With the end of the Bronze Age in site, we are approaching one of the greatest turning-points in architectural history. In about 1100 B.C., Mycenaean civilization came to an abrupt end and for the moment there was nothing to replace it.
It is towards the end of the eighth century B.C. that the first symptoms are to be seen of a new and distinctive civilization materializing from the period of gestation.
When the earliest Greek temples appeared in the seventh century B.C., the structural practices of the Bronze Age had not yet been discarded. One innovation which gave a new stimulus to design was the use of dressed stone to replace the brick-and-timber construction of earlier times.
In the plan of a temple the next important feature was the arrangement of columns to form the porticoes and the colonnade or peristyle surrounding the whole building. This, in conjunction with components of the design, gave rise to a whole vocabulary of Graceisms, which need tabulating if they are to be understood or remembered. The plan of the Parthenon for instance is ultimately derived from that of a normal megaron with two columns in antis, at either end. This number has been increased to four. Next the wing wall have been truncated, leaving the porch-ends supported by rows of six free-standing columns: and finally the whole arrangement has been enclosed in a single peristyle with eight columns at each end.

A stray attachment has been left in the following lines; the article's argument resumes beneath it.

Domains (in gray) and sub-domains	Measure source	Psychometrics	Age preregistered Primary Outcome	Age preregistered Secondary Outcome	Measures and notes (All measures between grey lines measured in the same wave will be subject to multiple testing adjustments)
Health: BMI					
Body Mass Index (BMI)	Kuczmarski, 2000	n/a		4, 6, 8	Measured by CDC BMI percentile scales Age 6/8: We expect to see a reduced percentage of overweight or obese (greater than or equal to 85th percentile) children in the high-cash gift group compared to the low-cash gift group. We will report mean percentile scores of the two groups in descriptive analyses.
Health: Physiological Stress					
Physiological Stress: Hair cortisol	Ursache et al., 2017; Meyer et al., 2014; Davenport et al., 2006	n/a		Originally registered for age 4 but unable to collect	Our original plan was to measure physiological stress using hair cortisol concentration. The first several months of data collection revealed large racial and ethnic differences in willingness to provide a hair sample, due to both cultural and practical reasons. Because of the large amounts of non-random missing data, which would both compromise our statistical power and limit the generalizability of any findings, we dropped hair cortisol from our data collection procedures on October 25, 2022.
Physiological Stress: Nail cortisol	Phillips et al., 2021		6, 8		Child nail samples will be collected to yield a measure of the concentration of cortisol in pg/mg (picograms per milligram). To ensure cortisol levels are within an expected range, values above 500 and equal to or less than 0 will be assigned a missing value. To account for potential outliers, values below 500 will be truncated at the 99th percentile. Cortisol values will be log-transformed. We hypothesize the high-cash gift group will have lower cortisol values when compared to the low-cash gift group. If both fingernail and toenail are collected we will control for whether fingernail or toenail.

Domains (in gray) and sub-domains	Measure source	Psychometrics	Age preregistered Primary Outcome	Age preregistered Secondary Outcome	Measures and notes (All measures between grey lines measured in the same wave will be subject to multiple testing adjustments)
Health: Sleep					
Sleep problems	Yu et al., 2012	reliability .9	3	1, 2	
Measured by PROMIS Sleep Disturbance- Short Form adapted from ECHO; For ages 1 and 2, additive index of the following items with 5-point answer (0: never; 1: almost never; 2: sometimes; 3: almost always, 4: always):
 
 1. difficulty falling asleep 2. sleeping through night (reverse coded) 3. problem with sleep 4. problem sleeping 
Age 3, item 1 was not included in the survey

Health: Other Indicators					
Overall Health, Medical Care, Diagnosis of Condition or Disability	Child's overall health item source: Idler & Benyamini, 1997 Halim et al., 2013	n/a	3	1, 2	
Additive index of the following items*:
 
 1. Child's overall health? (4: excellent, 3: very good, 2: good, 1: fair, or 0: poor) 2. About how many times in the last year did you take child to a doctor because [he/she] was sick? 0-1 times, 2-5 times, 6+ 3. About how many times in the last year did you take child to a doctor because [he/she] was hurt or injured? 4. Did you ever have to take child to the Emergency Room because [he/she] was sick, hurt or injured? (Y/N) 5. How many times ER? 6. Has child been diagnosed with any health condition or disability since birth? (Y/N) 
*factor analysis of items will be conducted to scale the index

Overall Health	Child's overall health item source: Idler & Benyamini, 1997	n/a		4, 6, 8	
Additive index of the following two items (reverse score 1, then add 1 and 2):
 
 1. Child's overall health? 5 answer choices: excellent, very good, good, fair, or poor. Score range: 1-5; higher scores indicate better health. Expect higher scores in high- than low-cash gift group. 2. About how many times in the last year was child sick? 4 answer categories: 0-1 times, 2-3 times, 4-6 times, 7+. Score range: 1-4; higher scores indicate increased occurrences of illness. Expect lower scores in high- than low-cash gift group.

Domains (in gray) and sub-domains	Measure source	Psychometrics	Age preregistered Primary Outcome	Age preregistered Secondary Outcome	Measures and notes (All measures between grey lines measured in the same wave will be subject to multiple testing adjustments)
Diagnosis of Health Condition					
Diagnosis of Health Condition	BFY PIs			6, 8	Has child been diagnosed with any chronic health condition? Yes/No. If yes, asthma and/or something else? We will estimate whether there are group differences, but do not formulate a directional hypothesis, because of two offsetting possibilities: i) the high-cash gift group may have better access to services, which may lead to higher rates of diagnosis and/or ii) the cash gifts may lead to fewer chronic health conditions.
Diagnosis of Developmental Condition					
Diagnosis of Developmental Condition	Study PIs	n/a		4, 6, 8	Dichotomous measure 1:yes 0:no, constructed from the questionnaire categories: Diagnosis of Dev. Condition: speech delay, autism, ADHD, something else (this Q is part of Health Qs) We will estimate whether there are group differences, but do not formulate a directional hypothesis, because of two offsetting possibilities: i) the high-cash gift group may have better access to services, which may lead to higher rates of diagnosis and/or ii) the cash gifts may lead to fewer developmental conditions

Usually a temple stood in a temenos or sacred enclosure, often on top of a high rock or acropolis. As at Athens. Other buildings were as a rule disposed in a studied relationship to it. The position for instance of the propylaion, through which the temenos was entered, assured a diagonal approach to it, which was considered the ideal viewpoint. That of subsidiary temples might be dictated by less practical considerations. The classical Doric practices was to build upon a solid stone platform, of which the upper four courses appeared above ground and were set back to form steps all around the building. Smaller steps interposed between them, or even a flat ramp, facilitated the approach to the eastern porch. The floor of the cella was also raised a little above that of the peristyle, directly upon which the columns rested without intervening bases. Inside the colonnade, the stone walls of the cella started at pavement level with all upright slabs, recalling the orthostats of earlier times. It ended in a sculptured frieze, and above this stone cross-beams supported coffered ceiling-slabs. The masonry between the capitals and the verge of the tiled roof, corresponding in a timber building to the lintel-beams, joist-end and eaves, formed a pattern exactly prescribed by the canon of Doric design and proportion. Its construction in stone can be far more easily understood from a perspective reconstruction than from a verbal description. The same, however, does not apply to the interior of the cella; for considerably less is known about it and conflicting theories offer a variety of possible restorations.